Occasionally a title vetted for inclusion on the set would be left off because the compilers couldn’t locate a clean copy of the recording (much less a master tape). But Dahl hastens to add that there is plenty of worthy material out there – from soul music’s heyday – that still hasn’t been compiled onto a CD collection like Groove & Grind. “It’s amazing how much great soul music was recorded in the 1960s,” he says. “As much as r&b as there was in the 1950s, it seems as if there’s three times as much soul” in the following decade.

Start to finish, Groove & Grind: Rare Soul ’63 – ’73 is a fun listen, and provides superb value-for-money. It’s an illuminating window into little-known music from forty-plus years ago.

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Hundred-word Reviews for September, Part 6 of 8

Monday, September 7th, 2015

Today I take quick looks at excellent reissue and compilation releases from three labels that excel at that kind of thing: Omnivore Recordings, Light in the Attic and Real Gone Music.

Low Down Original Motion Picture Soundtrack

The 2014 film tells the story of jazz pianist Joe Albany and his (ultimately unsuccessful) attempts to break free of his heroin addiction. Though he played for a time with Charlie Parker, Albany’s not especially well known. This carefully-chosen collection of songs for the film presents seven Albany pieces, placing them into the musical context of works by Coleman Hawkins, Max Roach, and Thelonious Monk. Pieces from contemporary jazz artist Ohad Talmor‘s film score are featured as well, and his music fits into the album like a glove. Albany’s “Lush Life” is florid (in a good way) and sonically stunning.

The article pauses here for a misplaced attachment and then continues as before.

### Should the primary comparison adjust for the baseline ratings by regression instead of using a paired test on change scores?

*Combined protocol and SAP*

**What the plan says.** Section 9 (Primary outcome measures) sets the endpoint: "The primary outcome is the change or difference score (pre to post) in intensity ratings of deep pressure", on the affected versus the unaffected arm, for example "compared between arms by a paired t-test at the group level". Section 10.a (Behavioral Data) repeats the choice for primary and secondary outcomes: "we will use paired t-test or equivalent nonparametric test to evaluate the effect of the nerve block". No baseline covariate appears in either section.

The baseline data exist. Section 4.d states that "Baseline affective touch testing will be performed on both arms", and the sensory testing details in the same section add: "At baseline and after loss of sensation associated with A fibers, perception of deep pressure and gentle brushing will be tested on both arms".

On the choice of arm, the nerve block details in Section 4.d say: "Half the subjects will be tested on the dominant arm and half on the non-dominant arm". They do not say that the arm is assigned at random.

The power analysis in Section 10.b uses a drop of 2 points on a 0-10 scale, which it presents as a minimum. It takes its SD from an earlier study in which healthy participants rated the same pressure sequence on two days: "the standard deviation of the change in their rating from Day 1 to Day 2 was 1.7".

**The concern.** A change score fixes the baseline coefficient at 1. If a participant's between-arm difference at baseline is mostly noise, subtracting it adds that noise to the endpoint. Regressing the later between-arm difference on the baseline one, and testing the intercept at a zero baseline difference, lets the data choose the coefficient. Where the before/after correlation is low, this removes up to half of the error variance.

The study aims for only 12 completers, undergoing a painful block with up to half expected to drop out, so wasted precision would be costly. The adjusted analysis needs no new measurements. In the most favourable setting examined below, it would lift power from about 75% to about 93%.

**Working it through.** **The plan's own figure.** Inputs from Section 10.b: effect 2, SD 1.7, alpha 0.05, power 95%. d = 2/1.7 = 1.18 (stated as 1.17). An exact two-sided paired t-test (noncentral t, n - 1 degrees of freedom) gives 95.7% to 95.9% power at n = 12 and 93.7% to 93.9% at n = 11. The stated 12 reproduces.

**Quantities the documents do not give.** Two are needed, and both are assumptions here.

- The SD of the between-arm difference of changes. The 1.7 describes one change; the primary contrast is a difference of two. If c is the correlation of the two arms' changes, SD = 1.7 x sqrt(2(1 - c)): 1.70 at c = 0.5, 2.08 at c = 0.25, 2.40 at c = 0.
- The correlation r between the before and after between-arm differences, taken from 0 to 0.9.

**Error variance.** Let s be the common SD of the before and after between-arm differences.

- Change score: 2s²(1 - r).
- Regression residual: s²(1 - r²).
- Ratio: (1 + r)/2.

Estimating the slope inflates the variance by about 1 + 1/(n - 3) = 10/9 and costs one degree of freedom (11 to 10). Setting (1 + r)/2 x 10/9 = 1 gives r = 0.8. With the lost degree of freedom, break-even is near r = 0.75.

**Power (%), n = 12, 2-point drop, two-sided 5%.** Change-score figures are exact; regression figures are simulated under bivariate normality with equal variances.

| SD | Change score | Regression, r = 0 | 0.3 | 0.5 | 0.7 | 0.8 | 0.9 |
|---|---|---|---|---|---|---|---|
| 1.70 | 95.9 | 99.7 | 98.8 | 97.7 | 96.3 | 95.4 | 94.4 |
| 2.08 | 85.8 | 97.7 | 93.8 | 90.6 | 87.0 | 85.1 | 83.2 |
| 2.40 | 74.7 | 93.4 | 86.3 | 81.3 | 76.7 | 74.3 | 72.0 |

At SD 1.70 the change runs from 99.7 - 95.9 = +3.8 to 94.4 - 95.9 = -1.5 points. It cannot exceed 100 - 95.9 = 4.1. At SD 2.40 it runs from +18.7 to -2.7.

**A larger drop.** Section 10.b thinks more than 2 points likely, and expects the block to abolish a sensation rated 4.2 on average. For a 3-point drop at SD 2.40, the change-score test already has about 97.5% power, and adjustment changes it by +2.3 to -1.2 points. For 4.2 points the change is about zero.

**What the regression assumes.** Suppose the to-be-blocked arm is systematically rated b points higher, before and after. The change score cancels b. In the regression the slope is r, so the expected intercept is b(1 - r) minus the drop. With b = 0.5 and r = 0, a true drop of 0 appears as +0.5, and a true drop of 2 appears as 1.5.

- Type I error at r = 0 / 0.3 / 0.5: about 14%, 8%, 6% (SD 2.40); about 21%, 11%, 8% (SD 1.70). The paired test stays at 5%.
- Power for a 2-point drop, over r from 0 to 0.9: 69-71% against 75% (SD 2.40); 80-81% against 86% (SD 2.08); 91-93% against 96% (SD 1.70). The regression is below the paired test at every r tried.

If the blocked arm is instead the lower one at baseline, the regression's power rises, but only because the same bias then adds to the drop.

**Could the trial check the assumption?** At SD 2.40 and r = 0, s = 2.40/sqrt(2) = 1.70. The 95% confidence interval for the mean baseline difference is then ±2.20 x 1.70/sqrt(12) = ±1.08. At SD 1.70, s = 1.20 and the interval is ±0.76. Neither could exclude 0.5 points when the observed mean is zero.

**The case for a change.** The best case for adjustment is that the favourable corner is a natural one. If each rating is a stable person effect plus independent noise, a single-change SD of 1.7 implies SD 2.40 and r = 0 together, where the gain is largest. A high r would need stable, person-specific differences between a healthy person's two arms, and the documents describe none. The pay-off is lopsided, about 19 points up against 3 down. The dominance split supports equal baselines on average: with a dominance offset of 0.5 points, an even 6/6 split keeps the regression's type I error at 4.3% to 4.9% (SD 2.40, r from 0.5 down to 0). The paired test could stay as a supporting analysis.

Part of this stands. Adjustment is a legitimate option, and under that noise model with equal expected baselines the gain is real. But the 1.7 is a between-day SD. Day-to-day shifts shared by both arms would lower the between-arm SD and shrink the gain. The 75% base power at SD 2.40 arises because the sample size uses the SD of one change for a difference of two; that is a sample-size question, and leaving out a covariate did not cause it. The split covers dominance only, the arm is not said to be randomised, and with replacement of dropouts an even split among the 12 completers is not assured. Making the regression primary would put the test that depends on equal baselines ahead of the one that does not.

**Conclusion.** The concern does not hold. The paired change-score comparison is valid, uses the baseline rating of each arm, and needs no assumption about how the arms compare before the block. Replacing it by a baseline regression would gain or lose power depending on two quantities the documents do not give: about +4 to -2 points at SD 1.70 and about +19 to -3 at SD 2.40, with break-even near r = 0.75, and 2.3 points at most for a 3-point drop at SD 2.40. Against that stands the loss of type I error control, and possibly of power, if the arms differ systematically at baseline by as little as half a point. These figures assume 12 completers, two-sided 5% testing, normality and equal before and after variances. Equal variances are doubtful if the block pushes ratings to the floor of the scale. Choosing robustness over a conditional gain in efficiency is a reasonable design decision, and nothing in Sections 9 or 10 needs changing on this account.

Lizzy Mercier Descloux – Press Color

When considering pop music history, 1979 isn’t often recalled as a year of innovation. But this album from this French (relocated to NYC) no wave and visual artist is some pretty edgy stuff. In retrospect, one can hear hints of approaches and textures that would be adopted by Blondie, The Talking Heads, and Grace Jones, just to name three. A sometime collaborator with Patti Smith, Descloux’s chirpy, come-hither voice should have taken off commercially. Hell, Monkees choreographer Toni Basil would have a hit not long thereafter. Unlike much from that era, Press Color doesn’t sound dated these thirty-odd years later.

Carl Hall – You Don’t Know Nothing About Love: The Loma/Atlantic Recordings 1967-1972

The saga of popular music is strewn with also-rans: worthy artists who, for one or another reason, simply didn’t break through to the big time, deserving as they might be. This collection showcases shoulda-been-hits from this soulful-est of soul singers. With production values in the Muscle Shoals/Memphis “southern soul” style, many of the nineteen tracks on this disc have what it takes to have made the charts. Thing is, only six – count ‘em: six – were ever released. The rest remained in the can until 21st century music archivists unearthed them. It’s a staggeringly significant musical find; hear it.